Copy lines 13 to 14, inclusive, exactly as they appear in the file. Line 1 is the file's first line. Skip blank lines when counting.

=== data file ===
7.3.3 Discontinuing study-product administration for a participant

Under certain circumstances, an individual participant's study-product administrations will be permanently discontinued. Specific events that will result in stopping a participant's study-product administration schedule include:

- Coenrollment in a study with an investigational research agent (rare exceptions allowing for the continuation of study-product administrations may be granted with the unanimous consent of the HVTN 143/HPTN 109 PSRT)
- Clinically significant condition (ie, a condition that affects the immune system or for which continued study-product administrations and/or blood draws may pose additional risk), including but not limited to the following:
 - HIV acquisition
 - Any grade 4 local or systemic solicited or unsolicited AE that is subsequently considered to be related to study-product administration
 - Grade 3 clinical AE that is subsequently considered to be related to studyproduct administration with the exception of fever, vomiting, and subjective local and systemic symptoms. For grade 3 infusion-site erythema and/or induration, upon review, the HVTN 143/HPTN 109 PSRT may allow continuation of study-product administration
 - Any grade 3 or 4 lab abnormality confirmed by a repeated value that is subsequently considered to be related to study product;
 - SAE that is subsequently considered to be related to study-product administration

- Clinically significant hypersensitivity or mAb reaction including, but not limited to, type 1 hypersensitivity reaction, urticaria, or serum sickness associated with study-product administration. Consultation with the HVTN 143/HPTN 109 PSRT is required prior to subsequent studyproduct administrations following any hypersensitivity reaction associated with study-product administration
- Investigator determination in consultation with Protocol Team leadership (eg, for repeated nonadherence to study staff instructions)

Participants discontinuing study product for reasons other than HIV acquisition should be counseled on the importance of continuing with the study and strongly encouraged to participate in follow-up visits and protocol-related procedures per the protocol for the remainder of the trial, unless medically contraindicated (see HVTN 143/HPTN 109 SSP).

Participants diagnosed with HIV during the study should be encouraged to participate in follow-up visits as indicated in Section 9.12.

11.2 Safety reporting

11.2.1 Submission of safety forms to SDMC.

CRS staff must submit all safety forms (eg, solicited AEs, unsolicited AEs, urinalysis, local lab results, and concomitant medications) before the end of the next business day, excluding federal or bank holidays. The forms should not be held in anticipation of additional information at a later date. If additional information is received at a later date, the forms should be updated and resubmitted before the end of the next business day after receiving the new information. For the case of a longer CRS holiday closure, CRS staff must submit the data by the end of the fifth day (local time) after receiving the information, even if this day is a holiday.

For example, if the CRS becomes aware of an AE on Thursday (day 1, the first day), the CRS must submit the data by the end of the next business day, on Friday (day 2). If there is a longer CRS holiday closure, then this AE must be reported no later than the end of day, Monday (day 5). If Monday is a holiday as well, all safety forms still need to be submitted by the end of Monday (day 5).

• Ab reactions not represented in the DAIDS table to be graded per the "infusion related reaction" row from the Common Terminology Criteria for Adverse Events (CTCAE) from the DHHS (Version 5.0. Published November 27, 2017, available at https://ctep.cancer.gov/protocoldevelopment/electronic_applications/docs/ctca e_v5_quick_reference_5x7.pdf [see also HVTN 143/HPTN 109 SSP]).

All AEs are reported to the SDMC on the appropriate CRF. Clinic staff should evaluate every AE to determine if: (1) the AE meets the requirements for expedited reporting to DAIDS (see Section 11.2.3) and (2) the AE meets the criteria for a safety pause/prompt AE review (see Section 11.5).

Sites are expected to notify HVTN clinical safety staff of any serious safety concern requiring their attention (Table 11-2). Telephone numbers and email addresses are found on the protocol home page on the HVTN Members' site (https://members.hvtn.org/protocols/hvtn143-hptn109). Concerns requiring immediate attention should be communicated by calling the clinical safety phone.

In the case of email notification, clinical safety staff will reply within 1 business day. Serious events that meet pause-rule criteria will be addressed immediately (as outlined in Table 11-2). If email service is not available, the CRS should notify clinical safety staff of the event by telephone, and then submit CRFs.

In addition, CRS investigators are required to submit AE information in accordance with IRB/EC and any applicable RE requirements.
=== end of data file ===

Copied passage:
Participants diagnosed with HIV during the study should be encouraged to participate in follow-up visits as indicated in Section 9.12.

11.2 Safety reporting